For a few years, the Texas Supreme Court has made limited requests for PDF versions of briefs. The request was made only for those cases that were chosen for full merits briefing, after making it past the petition stage. Those PDFs proved useful to the Court, and the same PDFs were also made available online for the public, which has been a great resource.
Most counsel complied with the Court’s request. But a significant number of them wholly disregarded the Court’s preference for word-searchable briefs, instead submitting huge, scanned image files of their briefs that proved impossible to work with.
I have been told by some of those scanner-happy lawyers that they chose this method out of concern that someone might otherwise alter their carefully crafted text (a concern that seems unfounded given that the Court has a paper copy). The more candid admitted that they also wanted their signature to come through well on the screen.
With an order issued today, the Court has smartly clarified its previous order. Beginning February 15th, it’s no longer a request. All briefs filed in the Court must be accompanied by a PDF version. And the old method of “just have someone scan the paper copy” won’t cut it anymore.
The new order requires truly word-searchable PDFs:
Original documents should not be scanned, but must instead be directly converted into PDF files using Adobe Acrobat, the word processing program’s PDF conversion utility, or another software program.
Even the appendix documents require more care and attention:
Appendix materials may be scanned if necessary, but scanning creates larger file sizes and is to be avoided if possible. Any scanned materials must be made searchable using optical character recognition software, such as Adobe Acrobat. The use of bookmarks to assist in locating appendix materials is encouraged.
The email from the Court announcing this order mentioned that the Open Office word processor from OpenOffice.org has one-step PDF conversion of briefs, for lawyers who do not already have this capability. (( As a Mac user, I have a “print to PDF” feature built into the operating system. ))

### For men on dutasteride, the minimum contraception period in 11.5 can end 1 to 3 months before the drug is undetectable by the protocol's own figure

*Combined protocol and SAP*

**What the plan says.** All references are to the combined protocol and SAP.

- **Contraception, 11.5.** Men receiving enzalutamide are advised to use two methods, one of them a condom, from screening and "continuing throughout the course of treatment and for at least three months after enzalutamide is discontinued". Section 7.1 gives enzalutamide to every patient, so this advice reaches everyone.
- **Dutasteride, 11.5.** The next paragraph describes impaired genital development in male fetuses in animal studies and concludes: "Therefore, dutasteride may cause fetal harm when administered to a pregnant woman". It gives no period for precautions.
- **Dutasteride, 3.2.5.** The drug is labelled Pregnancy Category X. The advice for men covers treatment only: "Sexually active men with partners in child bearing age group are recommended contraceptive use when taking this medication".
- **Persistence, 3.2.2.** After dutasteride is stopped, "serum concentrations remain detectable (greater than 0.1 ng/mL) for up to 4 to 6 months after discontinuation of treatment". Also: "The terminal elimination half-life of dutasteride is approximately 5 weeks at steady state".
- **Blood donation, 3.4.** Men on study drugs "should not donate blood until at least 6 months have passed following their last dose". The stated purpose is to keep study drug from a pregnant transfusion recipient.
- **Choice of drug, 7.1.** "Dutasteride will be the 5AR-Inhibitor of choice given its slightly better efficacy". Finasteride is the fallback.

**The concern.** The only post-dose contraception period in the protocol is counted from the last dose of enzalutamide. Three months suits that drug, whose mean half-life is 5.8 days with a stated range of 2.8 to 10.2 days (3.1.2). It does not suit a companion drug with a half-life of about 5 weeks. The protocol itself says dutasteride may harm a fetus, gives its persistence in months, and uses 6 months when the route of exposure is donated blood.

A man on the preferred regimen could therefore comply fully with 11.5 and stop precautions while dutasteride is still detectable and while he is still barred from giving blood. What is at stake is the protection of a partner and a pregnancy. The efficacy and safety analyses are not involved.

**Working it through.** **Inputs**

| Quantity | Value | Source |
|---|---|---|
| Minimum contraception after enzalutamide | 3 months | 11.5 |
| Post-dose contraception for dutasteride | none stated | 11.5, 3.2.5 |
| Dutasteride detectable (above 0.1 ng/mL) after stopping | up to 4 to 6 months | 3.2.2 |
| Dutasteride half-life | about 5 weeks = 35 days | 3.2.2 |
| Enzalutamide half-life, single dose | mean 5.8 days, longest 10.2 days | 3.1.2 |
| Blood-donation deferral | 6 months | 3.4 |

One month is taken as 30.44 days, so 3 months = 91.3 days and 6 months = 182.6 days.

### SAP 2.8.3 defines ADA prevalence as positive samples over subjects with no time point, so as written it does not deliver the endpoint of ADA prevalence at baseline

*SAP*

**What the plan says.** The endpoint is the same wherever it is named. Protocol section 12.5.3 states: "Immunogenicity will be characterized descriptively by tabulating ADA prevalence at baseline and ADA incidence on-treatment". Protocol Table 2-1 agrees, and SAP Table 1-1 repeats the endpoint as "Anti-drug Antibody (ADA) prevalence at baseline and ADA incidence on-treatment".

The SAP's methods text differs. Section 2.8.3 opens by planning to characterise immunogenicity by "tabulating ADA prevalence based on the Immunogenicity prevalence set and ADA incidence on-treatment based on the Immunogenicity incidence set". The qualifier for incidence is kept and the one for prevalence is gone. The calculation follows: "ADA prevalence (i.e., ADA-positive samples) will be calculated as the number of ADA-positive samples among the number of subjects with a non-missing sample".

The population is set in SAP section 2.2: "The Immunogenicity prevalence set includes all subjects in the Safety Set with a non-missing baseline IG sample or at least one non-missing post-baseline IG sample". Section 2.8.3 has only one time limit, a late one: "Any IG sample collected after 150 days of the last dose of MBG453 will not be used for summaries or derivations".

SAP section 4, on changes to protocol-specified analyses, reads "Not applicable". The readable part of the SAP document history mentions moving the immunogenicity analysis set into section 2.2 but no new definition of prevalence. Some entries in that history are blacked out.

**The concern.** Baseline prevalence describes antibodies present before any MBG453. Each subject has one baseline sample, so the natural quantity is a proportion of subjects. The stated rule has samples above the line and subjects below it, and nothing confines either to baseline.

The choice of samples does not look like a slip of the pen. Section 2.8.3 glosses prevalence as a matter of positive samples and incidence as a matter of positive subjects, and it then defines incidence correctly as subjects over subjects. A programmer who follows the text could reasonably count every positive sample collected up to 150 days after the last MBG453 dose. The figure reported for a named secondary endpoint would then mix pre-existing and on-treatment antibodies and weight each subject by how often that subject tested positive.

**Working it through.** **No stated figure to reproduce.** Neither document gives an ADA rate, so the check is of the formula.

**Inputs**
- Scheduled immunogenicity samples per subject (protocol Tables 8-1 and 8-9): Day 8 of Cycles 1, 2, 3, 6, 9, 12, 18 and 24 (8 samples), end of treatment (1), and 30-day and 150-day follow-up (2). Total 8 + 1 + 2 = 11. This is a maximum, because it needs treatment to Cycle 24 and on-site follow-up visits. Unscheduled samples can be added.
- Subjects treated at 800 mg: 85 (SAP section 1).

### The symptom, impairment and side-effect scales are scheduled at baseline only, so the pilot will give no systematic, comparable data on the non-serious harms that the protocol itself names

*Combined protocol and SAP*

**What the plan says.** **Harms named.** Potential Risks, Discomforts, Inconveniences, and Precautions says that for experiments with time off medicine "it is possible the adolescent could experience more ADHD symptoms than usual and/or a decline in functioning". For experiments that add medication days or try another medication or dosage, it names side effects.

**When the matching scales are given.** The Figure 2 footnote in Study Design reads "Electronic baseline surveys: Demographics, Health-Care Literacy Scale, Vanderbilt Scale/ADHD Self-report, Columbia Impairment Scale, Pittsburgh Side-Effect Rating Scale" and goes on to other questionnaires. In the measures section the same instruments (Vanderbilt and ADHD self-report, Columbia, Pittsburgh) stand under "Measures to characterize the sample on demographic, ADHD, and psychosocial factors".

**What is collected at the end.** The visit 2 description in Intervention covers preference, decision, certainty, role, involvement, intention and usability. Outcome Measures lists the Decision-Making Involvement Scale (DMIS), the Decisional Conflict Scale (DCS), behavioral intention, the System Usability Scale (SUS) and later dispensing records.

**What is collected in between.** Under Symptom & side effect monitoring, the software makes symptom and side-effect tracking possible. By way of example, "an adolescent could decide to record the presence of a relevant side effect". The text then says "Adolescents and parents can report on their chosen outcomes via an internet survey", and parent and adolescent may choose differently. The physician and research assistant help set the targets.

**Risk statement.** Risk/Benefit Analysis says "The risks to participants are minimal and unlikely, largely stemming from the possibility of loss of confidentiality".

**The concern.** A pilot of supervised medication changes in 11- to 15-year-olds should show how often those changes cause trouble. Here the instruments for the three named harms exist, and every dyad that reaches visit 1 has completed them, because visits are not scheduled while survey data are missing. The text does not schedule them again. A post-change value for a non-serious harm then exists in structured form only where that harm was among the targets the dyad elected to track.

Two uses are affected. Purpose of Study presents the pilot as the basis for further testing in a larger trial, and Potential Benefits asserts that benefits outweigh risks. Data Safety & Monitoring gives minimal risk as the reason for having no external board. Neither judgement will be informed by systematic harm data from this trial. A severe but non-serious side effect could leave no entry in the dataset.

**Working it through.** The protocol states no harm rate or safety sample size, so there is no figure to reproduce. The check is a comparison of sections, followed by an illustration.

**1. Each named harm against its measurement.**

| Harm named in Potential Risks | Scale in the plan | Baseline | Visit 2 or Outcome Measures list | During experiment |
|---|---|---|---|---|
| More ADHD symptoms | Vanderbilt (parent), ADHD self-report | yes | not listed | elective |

When you need to scan appendix materials, optical character recognition is a little trickier and may require some staff time. (( Computer-generated OCR text is so error prone that it probably requires staff time to proofread, if nothing else. Remember: If these files are going to be used for searches (and that’s the point), then even small typos can give the reader false results. Commercial software may be the easiest way to fold that cleaned-up and proofread OCR text back into the scanned file so that it shows up connected to the right page. If someone knows of a good open-source way to do this sort of OCR, I’d be curious to hear about it. ))
I’m excited about this rule change. Having a PDF version of the initial petitions will make my job — not just as a blogger, but as an appellate lawyer — much easier. And having those PDFs be word-searchable will make possible some much more interesting ways to search through the docket. Stay tuned. (( Last year, I experimented with setting up a feature over on DocketDB so people could search through all the briefs in pending cases to see what issues and arguments were before the Court. But the wildly inconsistent quality of the PDF files made it impractical. Many briefs were missing; many others were hard to scan with OCR. The experiment generated too much noise and too little signal. I’ll be very excited to see what is possible once litigants start following the new rule. ))
4 responses so far ↓
1 David George // Dec 16, 2009 at 7:57 am
Does anyone else find it ironic that the Court’s order requiring PDFs of briefs to be created electronically and not scanned was, itself, scanned and not created electronically?
2 Kendall Gray // Dec 16, 2009 at 9:11 am
Now, I hope the clerk’s office actually enforces it. I’ve noted several petitions that were ordered redrawn in the last several rounds of orders and a disturbing number of references to “points of error.” Query whether pdf is in the cards for them.
3 John Tyler // Feb 14, 2010 at 5:20 pm
I’ve heard a disturbing rumor that the Supreme Court will still require paper even after documents can be filed electronically. I hope it isn’t true. Given the tough economic times, the Court should be doing everything it can to keep costs down. Electronic filing can help reduce the amount of staff necessary to file and prepare briefs. But if we still have to file paper briefs, much of the efficiency and cost savings will be lost.
4 Don Cruse // Feb 15, 2010 at 11:01 am
No rumor. The Texas Supreme Court is still requiring paper briefs. (Here’s the post I wrote about it today.
I agree that a pure electronic system could have cost advantages for litigants. One step in getting there is making the key decision makers (and there are nine of them) comfortable using PDF briefs for their day-to-day work.
If the new rule is a big success, then we will be one step closer to true electronic filing in the Texas Supreme Court.